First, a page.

Wonder Woman #46 Review: Abandon Ye Old Gods

[rwp-review-recap id="0"]

Cheetah is captured by Veronica Cale, whom wants to examine Barbara Minerva further. However, the Cheetah soon gets free and begins a warpath through Cale's headquarters. Wonder Woman stops Minerva from killing Cale, but the Cheetah begins a bizarre rant about "new dark gods" arriving on Earth. Disturbingly, Diana sees something which supports these ramblings.

Wonder Woman #46 cover by Emanuela Lupacchino and Romulo Fajardo Jr.
Wonder Woman #46 cover by Emanuela Lupacchino and Romulo Fajardo Jr.

Wonder Woman #46 is among the better issues of the title I've read in some time. It's well paced, keeps up the tension and intrigue, and presents a nice premise going forward.

Admittedly, I'm a sucker for villain-centric comics, and most of this book centers upon Cheetah. There's a lot of bloodshed too, as Barbara Minerva is taking no prisoners from Cale.

The dialogue, which has been a problem throughout much of James Robinson's run on Wonder Woman, holds steady throughout this book. There was never a line that frustrated me.

The encounter between Diana and Cheetah is great. While there is no overt pity for Barbara Minerva like in Greg Rucka's run on this book, it is a fun hero vs. villain fight. Plus, the promise of coming dark gods has me interested in where this could go. There are a lot of cool places to a concept like this could lead.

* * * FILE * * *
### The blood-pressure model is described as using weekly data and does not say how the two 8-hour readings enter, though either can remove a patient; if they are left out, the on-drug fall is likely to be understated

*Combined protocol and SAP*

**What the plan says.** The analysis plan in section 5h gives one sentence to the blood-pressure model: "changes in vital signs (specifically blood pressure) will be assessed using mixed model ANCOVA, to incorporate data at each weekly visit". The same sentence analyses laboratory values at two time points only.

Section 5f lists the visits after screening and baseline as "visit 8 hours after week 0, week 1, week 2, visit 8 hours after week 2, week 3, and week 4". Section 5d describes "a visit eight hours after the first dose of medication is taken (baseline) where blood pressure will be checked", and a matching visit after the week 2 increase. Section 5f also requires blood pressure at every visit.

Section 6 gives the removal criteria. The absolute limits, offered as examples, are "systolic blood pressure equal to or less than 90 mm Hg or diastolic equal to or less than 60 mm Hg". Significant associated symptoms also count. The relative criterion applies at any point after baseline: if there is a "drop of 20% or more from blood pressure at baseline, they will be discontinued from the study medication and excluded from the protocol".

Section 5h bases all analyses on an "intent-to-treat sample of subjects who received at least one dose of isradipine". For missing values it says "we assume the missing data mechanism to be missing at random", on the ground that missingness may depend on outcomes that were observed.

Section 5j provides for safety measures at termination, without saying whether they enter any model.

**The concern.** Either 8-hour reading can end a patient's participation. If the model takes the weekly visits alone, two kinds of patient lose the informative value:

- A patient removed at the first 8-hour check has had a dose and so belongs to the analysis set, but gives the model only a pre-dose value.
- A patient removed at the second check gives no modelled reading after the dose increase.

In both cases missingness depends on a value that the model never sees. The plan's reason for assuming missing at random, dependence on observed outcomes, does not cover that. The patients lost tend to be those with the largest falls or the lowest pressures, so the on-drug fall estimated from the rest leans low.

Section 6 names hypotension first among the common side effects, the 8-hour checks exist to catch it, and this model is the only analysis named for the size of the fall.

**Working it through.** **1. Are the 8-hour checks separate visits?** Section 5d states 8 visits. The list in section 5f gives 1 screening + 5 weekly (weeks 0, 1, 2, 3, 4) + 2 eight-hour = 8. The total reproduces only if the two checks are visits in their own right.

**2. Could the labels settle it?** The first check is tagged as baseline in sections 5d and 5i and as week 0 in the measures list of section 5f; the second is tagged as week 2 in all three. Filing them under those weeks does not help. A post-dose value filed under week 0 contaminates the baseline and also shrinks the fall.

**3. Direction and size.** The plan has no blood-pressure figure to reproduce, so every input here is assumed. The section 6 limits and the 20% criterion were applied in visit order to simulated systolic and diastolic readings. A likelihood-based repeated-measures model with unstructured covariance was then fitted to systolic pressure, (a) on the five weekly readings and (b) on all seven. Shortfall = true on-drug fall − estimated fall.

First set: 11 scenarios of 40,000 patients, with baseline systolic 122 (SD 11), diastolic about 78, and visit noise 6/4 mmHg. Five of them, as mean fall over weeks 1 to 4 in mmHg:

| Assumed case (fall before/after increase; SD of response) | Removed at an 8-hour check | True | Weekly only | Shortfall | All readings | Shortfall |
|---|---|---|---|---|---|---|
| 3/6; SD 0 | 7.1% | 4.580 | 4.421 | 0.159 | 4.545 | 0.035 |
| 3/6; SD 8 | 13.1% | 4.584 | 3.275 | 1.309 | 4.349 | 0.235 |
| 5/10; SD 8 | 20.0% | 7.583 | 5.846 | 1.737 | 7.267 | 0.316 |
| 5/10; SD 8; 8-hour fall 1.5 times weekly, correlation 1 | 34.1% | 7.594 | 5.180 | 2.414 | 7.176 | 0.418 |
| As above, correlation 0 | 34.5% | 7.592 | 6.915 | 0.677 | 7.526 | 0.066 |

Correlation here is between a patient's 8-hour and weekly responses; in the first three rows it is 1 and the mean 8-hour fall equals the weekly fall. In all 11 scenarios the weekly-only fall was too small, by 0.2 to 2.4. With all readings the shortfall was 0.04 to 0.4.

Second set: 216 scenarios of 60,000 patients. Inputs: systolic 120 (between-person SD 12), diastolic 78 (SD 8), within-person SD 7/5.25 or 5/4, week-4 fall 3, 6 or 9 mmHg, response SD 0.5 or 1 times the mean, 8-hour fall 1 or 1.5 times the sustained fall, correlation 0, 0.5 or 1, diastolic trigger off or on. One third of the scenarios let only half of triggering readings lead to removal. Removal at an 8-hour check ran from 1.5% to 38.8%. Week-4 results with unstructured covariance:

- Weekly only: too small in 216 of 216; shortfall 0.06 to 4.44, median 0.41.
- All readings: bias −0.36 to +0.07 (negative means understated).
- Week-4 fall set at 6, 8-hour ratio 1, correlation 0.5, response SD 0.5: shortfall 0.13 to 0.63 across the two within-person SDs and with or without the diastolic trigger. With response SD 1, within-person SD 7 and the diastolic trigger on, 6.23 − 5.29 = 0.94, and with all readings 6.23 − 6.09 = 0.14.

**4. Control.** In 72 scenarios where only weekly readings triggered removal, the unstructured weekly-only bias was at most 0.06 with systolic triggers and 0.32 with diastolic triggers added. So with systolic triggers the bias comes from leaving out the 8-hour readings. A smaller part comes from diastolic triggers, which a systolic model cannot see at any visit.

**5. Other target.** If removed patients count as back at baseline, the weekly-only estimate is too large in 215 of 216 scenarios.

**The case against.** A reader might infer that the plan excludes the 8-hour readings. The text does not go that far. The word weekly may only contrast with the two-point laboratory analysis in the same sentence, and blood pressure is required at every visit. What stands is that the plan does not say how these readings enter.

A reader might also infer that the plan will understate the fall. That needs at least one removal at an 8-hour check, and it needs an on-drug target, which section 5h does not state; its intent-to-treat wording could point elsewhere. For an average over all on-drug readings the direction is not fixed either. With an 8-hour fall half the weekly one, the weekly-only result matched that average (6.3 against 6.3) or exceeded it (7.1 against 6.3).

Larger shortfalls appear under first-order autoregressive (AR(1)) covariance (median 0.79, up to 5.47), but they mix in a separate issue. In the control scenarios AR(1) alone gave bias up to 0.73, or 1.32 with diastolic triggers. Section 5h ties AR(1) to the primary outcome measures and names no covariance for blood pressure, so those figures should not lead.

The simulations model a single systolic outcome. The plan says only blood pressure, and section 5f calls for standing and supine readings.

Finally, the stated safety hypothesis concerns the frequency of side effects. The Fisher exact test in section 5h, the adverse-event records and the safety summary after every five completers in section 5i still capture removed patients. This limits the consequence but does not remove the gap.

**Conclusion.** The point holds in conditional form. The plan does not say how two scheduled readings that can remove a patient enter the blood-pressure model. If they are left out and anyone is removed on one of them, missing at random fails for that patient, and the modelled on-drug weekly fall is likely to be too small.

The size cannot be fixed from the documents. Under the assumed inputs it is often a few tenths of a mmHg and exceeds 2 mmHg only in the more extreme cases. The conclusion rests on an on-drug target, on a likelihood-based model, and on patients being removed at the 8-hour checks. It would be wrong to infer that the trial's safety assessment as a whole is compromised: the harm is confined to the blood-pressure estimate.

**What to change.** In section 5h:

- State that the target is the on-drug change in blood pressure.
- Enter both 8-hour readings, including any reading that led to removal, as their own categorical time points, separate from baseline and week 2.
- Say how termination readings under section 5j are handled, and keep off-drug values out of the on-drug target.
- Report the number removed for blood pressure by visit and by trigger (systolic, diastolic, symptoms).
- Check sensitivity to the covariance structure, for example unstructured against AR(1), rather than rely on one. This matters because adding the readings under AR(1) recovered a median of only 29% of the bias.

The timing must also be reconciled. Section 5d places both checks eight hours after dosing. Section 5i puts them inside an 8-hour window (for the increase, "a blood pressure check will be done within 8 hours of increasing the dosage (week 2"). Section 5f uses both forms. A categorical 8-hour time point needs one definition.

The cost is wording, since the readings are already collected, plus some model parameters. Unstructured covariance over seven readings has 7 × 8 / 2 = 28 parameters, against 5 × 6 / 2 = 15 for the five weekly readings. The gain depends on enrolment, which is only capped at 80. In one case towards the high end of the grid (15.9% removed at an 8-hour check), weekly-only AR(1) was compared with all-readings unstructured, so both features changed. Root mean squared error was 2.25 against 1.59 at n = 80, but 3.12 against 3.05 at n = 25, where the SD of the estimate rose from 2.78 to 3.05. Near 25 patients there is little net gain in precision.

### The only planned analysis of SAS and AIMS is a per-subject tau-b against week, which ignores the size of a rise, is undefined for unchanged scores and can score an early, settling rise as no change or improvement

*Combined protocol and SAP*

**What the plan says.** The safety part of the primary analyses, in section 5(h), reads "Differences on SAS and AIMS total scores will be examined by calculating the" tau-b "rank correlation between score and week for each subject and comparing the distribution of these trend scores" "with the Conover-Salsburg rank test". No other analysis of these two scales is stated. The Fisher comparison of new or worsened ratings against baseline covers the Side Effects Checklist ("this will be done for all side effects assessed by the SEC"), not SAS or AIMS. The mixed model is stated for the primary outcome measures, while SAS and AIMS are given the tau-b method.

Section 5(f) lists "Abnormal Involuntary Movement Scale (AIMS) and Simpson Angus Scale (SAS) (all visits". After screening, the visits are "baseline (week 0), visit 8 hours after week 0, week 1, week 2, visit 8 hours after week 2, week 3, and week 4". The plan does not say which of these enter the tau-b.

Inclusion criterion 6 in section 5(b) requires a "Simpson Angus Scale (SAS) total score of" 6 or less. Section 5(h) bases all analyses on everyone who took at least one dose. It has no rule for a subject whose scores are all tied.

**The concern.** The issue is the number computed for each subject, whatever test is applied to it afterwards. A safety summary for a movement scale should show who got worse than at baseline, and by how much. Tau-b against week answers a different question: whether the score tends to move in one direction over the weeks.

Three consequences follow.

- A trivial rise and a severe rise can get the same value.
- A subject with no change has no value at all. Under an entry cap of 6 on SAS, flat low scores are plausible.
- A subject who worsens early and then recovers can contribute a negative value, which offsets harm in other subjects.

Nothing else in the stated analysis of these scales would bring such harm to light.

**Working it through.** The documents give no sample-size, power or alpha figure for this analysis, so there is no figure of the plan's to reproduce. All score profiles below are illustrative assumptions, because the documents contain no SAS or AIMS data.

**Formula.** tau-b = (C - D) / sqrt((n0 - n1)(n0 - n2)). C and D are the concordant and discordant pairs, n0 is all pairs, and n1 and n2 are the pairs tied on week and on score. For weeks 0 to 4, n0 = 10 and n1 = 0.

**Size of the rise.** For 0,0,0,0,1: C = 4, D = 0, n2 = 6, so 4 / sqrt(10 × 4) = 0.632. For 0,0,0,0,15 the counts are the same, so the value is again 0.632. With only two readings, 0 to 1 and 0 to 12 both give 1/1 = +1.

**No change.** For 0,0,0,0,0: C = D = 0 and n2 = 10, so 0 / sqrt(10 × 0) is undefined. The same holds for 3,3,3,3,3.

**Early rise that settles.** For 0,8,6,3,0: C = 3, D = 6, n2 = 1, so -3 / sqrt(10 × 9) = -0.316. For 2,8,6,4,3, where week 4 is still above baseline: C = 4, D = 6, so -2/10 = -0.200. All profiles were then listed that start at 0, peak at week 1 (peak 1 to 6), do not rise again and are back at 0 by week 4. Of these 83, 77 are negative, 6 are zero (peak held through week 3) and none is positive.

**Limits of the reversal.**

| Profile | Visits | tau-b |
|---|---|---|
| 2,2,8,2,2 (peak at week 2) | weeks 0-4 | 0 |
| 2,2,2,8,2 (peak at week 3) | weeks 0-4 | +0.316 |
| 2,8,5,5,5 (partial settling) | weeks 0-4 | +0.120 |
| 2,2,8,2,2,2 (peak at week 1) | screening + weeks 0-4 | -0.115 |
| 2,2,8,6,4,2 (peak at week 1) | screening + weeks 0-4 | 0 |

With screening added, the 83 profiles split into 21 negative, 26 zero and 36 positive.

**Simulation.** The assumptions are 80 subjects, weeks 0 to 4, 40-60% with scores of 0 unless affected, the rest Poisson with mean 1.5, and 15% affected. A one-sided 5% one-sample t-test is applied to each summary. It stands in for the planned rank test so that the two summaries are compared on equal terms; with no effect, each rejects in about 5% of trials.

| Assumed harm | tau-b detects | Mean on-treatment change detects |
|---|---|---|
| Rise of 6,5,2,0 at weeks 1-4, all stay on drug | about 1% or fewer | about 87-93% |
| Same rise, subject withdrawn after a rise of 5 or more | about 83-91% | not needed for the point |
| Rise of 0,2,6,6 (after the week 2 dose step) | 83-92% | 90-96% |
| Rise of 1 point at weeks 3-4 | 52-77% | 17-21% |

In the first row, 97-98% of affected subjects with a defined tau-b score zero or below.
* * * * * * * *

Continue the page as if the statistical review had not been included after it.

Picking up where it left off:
Wonder Woman #46 art by Stephen Segovia and Romulo Fajardo Jr.
Wonder Woman #46 art by Stephen Segovia and Romulo Fajardo Jr.

Stephen Segovia's artwork impresses with a detailed and action-oriented style that gives a lot of visual life to the comic. The fight between Diana and Barbara looks especially great, and the weight of each blow is palpable. Romulo Fajardo Jr.'s color work is vibrant and plays well with the shading of the book. This comic looks great.

Wonder Woman #46 is a refreshingly good issue in this recently troubled title. The story is interesting and paced well. There is a lot of action to cut up the metaphysical nature of this new threat. While Wonder Woman and Cheetah may not be given the emotional depth previously granted by Greg Rucka and Shea Fontana, this book manages to stay interesting with its premise and energy alone. Plus, the art team does great work. This one gets a recommendation. Pick it up.

[rwp-review-ratings id="0"]
[rwp-review-form id="0"]

Enjoyed this? Please share on social media!

About Joshua Davison

Josh is a longtime super hero comic fan and an aspiring comic book and fiction writer himself. He also trades in videogames, Star Wars, and Magic: The Gathering, and he is also a budding film buff. He's always been a huge nerd, and he hopes to contribute something of worth to the wider geek culture conversation. He is also happy to announce that he is the new Reviews Editor for Bleeding Cool. Follow on Twitter @joshdavisonbolt.
Comments will load 8 seconds after page. Click here to load them now.